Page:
Unofficially I asked somewhere around 50 +/- people from both inside and outside of the software industry to tell me who they think WIT are. I found it interesting that the majority of those who answered mentioned engineering, scientific, and developer job titles or gave me the name of a woman they know who holds a role with a similar job title.

These responses got me thinking about the shape of WIT—who’s in, who’s out. Without a doubt, those women who hold roles with technical job titles are in. But what about those women who have dedicated their entire careers to the tech industry but don’t hold job titles that include the word engineer or developer—women, for example, who design (but don’t build) software or those who write about how to extend or customize software?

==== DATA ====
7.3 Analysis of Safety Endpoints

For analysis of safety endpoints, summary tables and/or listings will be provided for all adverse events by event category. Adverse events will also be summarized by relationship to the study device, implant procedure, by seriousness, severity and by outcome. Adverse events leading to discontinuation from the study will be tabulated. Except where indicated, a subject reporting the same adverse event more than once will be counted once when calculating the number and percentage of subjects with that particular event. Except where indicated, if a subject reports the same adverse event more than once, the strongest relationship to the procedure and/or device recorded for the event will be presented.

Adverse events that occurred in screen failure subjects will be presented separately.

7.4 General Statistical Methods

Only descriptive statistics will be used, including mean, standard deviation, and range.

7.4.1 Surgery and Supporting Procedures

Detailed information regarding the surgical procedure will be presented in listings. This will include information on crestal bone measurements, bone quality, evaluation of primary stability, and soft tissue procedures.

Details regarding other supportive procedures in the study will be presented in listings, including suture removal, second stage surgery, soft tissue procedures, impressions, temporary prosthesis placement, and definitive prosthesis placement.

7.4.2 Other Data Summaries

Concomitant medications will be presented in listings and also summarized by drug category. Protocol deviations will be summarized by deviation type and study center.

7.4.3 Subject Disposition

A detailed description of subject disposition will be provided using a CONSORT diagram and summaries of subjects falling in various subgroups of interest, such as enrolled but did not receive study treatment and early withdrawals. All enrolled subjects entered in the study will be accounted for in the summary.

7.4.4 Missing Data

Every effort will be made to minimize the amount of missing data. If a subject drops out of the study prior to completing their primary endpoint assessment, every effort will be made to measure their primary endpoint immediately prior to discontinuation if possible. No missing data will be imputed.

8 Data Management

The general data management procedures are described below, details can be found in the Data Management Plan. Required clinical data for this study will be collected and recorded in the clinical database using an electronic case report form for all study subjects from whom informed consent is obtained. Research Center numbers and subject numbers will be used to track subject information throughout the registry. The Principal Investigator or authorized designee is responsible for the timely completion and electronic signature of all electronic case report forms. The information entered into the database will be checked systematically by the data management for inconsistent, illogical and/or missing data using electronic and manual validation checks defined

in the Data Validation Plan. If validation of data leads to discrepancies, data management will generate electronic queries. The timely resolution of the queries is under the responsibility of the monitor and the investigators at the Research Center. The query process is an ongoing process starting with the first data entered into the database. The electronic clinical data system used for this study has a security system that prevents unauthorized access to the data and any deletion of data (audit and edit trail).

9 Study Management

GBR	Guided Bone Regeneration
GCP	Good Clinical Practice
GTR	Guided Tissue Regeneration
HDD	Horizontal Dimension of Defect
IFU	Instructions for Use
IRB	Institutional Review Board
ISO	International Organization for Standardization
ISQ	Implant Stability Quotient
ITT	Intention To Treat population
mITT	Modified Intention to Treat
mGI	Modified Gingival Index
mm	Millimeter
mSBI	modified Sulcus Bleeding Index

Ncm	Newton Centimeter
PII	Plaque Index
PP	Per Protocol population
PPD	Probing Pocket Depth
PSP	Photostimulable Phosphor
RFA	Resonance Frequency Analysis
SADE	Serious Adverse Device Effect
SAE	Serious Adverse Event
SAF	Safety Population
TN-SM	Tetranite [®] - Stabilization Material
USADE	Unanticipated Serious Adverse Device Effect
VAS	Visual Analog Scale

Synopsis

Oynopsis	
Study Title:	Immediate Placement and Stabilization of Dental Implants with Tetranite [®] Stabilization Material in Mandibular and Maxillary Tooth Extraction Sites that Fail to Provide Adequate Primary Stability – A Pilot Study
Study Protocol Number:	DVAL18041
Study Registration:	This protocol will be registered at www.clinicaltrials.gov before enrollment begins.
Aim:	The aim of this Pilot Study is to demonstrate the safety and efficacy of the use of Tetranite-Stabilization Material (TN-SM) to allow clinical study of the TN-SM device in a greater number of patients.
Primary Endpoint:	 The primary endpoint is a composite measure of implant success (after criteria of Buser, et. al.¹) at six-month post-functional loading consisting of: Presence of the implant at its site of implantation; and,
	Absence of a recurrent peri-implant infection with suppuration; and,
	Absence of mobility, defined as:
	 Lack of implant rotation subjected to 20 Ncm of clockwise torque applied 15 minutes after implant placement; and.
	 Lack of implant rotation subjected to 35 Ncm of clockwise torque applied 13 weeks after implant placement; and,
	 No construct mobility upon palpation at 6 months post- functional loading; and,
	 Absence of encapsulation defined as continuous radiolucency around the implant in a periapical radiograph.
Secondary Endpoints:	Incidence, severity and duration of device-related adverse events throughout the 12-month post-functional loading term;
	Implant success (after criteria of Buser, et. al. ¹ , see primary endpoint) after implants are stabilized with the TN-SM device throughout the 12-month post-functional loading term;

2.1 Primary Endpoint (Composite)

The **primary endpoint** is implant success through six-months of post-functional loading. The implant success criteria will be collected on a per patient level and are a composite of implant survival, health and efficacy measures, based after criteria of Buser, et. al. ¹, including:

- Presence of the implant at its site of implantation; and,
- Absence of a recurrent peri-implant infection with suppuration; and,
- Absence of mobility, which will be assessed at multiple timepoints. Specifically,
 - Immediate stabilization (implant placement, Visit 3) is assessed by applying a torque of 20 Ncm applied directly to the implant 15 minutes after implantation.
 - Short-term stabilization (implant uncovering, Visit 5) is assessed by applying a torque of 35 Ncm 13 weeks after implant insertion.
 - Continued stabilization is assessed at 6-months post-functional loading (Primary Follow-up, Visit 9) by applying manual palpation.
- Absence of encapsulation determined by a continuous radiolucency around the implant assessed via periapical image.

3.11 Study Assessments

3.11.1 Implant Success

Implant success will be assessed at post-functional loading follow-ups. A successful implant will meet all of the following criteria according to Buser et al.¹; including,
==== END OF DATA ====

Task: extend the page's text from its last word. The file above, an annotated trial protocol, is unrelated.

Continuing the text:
Shouldn’t women who’ve built careers in technology and who’ve spent years deep-dive learning about specific industries, domains, software, platforms in order to write content that enables users, as well as those who who’ve spent years designing user experiences as well as developing conceptual object and data models, or those who occasionally code—but never held a job title that includes engineer or developer—count, too?

 Partner, thrive or die session

Microsoft’s Peggy Johnson, EVP, Business Development: Partner, thrive or die session